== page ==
Ron Riekki

Palmer, MI

Hometown owned by ore.  Red
rivers and red hills that originally
were Anishinaabe, but now are
retired, turned into caving grounds
where a child last year walked
and then the earth opened and
swallowed him hell, I mean
whole, I mean hole, I mean hell,
same as when my grandfather’s
friends were all buried in there,
in here, in this hometown now
blackdamped, chokedamped,
stythed, sooted, scythed, collapse
of collapsings, how a neighbor’s
front yard suddenly wasn’t there,
the news coming, neighbors
all standing around staring at
absence, the fear.  Just last year.
La Protuberancia

I am a hurricane tarpaulin.
My boss’s a sick brick.
I’m a minimum-corpsed extra, a background-waged hitman hit.
My boss is a boss, so that pretty much says it all.
He chests out his chest, his desk like a mall.
A maul.
I’m a queer quarantined question mark quiz show scandal.
I’m called a beast and a breast and on behest of the staff, I am commissioned to scrub porcelain, ceramic, concrete, plastic, every handle until they are properly dark.
Would I like to come over here, please?
Boss comes from baas, Dutch for ‘master.”
I’m a post-disaster sheep lost in the hell of these hills and the holes that are deep.
Boss comes from bosse, Old French for ‘hump, swelling, tumor.’
I’m boxed in a box and I box in my free time for the cardio and the head injuries.
I’m—let’s be honest—spittooned.
A variance of trumped.
Meaning I’m iron-maidened, thumb-screwed, dunked, booted, flayed, wheel-broken, cubicled.
The rack.
Whereas, the boss says he is so beautiful.
Beauty, you see, is simply class-based.
A thing that you buy, to keep us all ad-faced.
I make-up with the boss after a fight from last Friday.
He has me paint the bottom of the stairs,
pick rabbits out of the barbed wire.
He punches me in the neck,
because this is all so military-y.
You can do anything here.
Just like prison.
Where the guards guard the guards and the inmates are all in,
deep in the heart of American asystole.
The boss is the best.
There is no safeword.
We just clock into the scene.
Munch at noon.
Uniform.  Deformity.  Malformation.  Disinformation.
Is AVM a stroke?
The blessed boss.
I’m thighed.
Boss = blissed.
Me—blood  l 0 $ $. 
I moved across the U.S.
for Wo Chan and Christine Howey

from Berkeley to West Palm Beach to attend
paramedic school, its name iambic tetrameter,
mentioning this and met with blank stares, un-blank
fists, how first thing I noticed was a frowning steroided
guy in the corner.  The instructor came in, made
us do pushups.  The complete surprise of this.
Then, within five minutes, said the f- word.  No,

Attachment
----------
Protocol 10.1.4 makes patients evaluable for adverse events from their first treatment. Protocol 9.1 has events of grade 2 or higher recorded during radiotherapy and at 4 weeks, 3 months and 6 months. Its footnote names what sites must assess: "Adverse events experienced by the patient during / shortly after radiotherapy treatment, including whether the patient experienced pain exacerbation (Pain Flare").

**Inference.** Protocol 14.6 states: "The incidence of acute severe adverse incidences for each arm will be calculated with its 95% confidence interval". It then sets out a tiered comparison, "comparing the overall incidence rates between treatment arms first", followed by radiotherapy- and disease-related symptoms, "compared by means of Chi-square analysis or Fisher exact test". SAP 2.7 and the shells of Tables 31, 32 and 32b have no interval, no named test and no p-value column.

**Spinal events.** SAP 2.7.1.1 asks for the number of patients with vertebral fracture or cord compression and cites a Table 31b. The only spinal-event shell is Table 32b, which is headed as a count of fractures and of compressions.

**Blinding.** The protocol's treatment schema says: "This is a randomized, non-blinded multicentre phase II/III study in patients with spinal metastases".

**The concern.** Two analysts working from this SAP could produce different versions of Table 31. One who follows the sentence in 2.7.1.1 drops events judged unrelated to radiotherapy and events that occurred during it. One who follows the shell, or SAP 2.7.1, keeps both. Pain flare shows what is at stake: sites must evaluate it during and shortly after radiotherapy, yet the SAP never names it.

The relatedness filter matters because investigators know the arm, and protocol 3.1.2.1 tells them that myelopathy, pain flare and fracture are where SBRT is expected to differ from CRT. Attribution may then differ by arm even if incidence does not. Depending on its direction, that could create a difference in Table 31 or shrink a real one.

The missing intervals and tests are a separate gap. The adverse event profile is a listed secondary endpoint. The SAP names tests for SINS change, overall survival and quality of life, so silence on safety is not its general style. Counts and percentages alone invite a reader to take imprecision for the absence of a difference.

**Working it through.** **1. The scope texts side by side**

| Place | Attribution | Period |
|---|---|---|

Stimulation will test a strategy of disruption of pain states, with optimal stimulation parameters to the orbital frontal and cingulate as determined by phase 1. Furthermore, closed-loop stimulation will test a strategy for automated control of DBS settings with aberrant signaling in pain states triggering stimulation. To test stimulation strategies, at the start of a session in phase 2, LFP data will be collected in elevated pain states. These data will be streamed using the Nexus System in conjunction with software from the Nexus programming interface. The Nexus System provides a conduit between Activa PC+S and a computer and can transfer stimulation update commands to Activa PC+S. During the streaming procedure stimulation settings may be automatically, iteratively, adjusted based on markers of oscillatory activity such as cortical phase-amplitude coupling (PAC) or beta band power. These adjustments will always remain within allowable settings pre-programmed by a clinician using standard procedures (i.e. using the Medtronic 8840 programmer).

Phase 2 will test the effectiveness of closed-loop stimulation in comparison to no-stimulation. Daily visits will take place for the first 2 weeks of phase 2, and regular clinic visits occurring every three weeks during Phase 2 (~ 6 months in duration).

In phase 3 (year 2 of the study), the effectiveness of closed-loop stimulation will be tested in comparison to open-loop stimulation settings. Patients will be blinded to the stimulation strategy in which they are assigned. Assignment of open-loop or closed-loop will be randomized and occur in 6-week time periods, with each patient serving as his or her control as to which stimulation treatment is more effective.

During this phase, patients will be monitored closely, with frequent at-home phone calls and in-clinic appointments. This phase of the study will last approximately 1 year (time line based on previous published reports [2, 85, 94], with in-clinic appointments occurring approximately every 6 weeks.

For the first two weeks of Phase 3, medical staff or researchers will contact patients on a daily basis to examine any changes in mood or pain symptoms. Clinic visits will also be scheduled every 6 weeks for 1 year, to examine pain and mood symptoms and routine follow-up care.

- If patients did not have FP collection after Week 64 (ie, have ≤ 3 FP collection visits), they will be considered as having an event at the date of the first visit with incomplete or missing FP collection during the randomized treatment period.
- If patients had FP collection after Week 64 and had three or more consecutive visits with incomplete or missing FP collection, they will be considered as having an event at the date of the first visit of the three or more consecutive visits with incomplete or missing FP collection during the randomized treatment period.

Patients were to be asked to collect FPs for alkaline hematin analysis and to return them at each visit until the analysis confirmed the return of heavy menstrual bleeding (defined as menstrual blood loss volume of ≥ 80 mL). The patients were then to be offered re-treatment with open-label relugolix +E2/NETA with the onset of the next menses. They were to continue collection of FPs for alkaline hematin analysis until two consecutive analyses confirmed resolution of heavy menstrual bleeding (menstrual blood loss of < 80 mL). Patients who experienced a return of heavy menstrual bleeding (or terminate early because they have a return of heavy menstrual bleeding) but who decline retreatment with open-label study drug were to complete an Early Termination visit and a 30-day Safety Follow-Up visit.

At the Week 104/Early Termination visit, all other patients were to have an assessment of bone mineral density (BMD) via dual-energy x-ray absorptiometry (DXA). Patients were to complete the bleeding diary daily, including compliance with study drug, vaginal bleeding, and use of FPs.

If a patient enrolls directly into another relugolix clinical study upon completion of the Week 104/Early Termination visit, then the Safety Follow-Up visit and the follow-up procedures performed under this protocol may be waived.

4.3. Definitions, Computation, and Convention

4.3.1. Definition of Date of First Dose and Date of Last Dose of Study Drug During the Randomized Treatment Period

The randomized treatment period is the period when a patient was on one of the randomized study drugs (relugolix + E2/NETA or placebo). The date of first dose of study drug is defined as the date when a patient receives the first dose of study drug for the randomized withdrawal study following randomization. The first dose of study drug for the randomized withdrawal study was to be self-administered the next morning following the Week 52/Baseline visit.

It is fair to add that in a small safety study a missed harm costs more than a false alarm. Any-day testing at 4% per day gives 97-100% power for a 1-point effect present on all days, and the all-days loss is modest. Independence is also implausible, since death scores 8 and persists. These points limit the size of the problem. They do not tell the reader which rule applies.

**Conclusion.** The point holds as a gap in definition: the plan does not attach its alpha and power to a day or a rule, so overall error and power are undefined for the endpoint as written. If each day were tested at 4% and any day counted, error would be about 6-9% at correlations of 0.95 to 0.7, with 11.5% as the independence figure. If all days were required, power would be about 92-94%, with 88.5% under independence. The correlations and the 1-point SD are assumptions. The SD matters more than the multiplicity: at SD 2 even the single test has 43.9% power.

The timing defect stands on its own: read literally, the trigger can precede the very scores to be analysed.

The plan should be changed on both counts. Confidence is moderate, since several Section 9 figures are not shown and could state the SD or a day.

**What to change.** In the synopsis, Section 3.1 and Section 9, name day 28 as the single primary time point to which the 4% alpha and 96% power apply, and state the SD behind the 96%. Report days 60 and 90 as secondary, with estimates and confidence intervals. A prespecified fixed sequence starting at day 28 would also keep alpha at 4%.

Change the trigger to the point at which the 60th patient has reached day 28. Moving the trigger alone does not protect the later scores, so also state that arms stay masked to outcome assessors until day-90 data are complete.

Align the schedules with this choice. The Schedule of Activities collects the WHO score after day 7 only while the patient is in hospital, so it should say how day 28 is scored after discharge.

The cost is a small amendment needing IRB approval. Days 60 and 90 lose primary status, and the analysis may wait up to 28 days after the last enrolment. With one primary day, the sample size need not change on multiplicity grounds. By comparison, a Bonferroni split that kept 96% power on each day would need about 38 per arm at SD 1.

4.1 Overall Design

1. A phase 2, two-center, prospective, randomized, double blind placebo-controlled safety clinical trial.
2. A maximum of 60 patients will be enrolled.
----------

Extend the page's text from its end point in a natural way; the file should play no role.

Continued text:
not the four-letter one.  The six-letter word.
Such nonchalant homophobia, so normative,
so unequal, so deadly, the window all tainted,
how no one could see us inside, me and these
males, all males, shoved into a room with babies
stacked in the corner, ready to be CPRed, AEDed,
tossed back in their pile, but first, this laughter,
this manslaughter, this strange ritual to start
things off immediately, the wedding to hazing,
and then saying it again, devouring the word,
enjoying the word, and laughter.  Why laughter?

I went to the Dean, explained.  She, skeptical.
I had it on tape, told we could record lectures,
worried about the complexities of anatomy,
psychology, documentation, and behavioral
emergencies, and the Dean said it wouldn’t
happen again.  The next class, it did, and how

the instructor stared straight at me, saying it
to me, almost addressing me as if this was now
my name, how then, later, discussing cells, used
the term phagocytosis, the class giggling, me
realizing I was with children, some actual teens
in the class, and the instructor, with the side
tangents, war stories where patients were
humiliated for their pain, said the word again,
stressing the first syllable.  All of this, in 2021!
I got up, left, all that down payment, that massive
cross-country move, the brochure where they made
it like we’d be rushing into scenes in uniforms
with our purple hearts, those model faces, muscles
and brains.  How it was all stained.  How it repeats again.


Ron Riekki’s books include My Ancestors are Reindeer Herders and I Am Melting in Extinction (Apprentice House Press), Posttraumatic (Hoot ‘n’ Waddle), and U.P. (Ghost Road Press). Riekki co-edited The Many Lives of The Evil Dead and The Many Lives of The Twilight Zone (McFarland) and Undocumented (Michigan State University Press), and edited The Many Lives of Scary Clowns and The Many Lives of It (McFarland), Here and And Here (MSU Press, Independent Publisher Book Award), and The Way North (Wayne State University Press, Michigan Notable Book).  Right now, he’s listening to Millie B’s “M to the B.”

Twitter: @RiekkiRon